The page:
Abstract

This qualitative research study explored the recollections of work-life balance and fatherhood through the reported experiences and reflections of select college presidents. The researcher used a basic narrative research practice which allowed individuals to share their experiences while shedding light on how the individuals see themselves. Six college presidents participated in one-on-one semi structured interviews. The researcher incorporated Clark's Work-family border theory as the framework for this study, which recognized that a working individual largely functions in two separate domains: work and family. The presidents' experiences were examined within this construct and addressed the research question that guided the study: How do male college presidents balance their work and life domains? This study represents a significant addition to the scholarly literature concerning work-life balance experienced by male college presidents as little scholarship exists in this area. The results led to recommendations and implications for college Boards of Trustees, professional development associations, spouses, and partners.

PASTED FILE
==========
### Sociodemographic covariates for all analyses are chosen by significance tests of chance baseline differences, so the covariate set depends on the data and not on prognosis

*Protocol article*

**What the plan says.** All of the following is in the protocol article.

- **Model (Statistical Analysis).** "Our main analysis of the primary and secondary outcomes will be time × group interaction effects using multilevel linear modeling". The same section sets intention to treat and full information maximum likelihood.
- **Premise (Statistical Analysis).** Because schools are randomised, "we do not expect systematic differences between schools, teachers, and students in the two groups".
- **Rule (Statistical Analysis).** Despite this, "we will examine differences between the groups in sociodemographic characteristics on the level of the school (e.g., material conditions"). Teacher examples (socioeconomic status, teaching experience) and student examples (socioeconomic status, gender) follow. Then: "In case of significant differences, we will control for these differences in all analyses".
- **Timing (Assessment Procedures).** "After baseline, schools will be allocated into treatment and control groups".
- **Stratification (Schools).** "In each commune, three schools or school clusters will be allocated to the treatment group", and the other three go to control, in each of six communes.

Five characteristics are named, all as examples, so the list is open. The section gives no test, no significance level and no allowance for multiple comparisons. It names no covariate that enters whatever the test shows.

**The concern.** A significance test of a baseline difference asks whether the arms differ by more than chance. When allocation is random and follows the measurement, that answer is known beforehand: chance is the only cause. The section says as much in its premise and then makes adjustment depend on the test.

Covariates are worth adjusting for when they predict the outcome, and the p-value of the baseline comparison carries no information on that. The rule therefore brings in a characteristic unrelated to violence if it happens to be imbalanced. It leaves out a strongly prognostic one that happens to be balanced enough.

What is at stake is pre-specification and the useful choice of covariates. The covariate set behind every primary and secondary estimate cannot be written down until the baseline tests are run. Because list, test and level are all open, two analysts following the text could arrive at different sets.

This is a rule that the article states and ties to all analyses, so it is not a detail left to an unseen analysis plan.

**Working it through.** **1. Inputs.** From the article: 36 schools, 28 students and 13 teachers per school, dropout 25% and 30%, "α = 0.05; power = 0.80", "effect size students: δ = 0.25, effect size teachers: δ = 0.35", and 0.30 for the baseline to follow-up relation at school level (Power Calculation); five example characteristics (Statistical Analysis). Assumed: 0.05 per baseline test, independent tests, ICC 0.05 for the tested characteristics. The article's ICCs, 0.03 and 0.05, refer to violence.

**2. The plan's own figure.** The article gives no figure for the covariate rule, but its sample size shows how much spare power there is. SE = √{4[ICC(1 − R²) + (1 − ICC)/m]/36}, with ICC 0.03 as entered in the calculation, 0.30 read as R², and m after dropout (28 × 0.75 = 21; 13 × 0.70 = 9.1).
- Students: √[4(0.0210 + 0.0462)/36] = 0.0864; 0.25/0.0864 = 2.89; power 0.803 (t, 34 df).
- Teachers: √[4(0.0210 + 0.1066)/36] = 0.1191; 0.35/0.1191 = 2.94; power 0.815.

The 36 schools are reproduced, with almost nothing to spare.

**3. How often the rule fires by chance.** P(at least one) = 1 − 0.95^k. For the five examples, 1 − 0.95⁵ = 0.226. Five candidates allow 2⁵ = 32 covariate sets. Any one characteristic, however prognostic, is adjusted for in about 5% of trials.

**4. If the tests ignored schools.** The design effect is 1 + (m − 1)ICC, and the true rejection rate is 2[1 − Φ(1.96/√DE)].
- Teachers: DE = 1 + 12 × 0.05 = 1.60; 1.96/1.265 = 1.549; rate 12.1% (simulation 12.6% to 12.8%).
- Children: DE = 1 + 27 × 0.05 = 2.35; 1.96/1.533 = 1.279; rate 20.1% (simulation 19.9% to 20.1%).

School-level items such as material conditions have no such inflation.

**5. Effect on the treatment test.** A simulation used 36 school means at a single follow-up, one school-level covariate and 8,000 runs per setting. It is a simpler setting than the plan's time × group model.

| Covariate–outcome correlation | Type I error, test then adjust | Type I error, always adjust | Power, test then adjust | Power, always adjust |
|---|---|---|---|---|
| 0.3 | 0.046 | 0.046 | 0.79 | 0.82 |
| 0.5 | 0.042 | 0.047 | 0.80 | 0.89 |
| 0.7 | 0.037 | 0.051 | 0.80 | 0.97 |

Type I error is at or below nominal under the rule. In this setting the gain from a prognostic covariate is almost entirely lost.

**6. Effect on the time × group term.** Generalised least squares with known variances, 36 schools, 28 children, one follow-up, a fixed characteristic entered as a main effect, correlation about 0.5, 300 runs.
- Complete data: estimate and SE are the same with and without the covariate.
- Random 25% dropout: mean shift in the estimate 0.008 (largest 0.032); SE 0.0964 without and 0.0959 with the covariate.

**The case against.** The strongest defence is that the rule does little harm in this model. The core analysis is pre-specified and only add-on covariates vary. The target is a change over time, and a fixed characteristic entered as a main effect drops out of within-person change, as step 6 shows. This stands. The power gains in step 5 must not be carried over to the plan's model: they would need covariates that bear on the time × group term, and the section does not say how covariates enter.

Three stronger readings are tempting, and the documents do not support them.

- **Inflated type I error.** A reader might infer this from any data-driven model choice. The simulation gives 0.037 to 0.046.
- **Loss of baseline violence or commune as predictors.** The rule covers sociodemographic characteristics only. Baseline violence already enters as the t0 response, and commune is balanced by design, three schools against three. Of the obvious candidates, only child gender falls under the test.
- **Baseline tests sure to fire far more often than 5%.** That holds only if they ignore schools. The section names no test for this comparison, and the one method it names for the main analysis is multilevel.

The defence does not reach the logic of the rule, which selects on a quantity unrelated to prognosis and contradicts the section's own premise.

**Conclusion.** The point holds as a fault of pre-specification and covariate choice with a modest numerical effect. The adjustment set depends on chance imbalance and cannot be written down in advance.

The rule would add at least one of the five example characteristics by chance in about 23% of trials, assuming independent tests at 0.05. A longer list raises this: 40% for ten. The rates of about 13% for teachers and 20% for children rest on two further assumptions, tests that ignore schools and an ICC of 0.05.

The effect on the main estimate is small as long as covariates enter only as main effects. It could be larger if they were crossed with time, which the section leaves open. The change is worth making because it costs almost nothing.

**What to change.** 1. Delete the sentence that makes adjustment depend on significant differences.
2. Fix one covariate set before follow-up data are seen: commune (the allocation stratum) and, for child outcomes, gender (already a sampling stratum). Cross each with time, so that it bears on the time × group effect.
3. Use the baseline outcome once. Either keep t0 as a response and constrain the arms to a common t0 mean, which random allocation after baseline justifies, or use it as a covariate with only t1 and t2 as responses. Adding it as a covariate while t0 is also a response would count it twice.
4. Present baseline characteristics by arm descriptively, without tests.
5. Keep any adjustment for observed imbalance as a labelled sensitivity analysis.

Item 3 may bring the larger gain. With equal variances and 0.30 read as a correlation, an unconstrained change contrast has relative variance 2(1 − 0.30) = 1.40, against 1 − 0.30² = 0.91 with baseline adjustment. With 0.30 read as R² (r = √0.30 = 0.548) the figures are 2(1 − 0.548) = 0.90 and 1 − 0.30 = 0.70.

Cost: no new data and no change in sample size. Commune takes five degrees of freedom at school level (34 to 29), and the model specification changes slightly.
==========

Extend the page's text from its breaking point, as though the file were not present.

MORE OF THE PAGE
Notes

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Graduation Date

2016

Semester

Summer

Advisor

Cintron Delgado, Rosa

Degree

Doctor of Education (Ed.D.)

College

College of Education and Human Performance

Department

Child, Family, and Community Sciences

Degree Program

Educational Leadership; Higher Education

Format

application/pdf

Identifier

CFE0006254

URL

http://purl.fcla.edu/fcla/etd/CFE0006254

Language

English

Release Date

August 2017

Length of Campus-only Access

1 year

Access Status

Doctoral Dissertation (Campus-only Access)

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